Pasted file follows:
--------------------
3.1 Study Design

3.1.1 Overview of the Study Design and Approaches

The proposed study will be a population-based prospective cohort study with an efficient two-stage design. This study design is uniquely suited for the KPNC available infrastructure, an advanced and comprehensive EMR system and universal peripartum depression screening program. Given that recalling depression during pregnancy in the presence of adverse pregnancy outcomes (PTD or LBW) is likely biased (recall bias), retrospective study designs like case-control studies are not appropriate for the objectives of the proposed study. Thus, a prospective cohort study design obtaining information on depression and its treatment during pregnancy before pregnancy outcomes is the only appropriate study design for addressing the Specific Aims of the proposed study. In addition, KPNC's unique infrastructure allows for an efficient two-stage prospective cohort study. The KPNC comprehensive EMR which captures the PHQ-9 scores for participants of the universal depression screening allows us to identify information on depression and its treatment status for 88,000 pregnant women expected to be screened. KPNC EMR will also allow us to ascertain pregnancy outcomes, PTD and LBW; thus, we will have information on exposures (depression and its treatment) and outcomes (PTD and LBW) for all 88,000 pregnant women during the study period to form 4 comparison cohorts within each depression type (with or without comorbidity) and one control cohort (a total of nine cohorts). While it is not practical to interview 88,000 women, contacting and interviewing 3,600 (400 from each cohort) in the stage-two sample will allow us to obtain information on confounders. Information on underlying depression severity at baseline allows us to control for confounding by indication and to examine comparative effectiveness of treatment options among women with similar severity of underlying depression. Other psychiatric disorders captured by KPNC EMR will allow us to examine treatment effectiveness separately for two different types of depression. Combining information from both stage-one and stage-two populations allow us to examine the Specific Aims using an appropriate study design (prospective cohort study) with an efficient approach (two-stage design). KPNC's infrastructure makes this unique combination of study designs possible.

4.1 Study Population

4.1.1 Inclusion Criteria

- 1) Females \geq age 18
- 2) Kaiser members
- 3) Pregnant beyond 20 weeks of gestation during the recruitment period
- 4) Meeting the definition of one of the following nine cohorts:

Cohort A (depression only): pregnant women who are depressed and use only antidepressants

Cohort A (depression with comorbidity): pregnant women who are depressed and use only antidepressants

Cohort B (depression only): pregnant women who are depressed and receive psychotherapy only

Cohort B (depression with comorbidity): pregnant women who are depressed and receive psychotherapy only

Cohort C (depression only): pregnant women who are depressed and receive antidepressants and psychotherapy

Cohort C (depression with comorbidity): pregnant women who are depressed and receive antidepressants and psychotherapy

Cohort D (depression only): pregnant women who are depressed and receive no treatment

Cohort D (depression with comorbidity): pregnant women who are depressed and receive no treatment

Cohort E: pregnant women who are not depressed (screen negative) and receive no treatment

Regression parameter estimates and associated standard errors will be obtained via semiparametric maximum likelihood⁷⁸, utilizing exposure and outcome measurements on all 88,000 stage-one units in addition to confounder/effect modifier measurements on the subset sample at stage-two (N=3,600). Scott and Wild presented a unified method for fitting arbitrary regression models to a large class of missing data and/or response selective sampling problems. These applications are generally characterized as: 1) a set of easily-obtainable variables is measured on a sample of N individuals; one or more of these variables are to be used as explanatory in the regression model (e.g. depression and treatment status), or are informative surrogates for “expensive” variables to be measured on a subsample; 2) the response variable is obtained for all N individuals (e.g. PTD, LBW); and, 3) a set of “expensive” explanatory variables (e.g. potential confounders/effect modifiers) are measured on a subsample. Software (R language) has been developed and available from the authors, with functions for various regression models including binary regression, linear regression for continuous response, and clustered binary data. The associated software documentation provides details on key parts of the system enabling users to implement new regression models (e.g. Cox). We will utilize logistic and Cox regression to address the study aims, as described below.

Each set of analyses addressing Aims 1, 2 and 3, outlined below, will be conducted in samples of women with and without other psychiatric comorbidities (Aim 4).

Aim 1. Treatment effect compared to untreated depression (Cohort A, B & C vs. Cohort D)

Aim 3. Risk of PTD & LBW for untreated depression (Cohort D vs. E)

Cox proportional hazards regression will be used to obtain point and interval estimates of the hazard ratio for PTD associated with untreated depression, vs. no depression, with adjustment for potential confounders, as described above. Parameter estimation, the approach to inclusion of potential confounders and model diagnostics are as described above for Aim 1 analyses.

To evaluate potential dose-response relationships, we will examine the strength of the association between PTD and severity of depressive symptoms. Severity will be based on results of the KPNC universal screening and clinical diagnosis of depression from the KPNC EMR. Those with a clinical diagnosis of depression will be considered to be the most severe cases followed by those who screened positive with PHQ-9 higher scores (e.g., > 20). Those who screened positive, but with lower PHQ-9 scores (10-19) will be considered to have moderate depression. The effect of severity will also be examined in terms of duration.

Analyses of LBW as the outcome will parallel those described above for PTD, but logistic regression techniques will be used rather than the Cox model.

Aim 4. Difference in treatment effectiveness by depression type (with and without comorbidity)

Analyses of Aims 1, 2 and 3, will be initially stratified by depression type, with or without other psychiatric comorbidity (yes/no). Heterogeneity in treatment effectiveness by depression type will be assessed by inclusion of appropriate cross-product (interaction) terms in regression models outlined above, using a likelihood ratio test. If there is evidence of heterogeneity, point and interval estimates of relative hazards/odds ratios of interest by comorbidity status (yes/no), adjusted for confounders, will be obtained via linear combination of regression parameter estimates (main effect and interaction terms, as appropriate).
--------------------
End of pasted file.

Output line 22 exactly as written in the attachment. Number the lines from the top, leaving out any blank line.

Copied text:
Aim 3. Risk of PTD & LBW for untreated depression (Cohort D vs. E)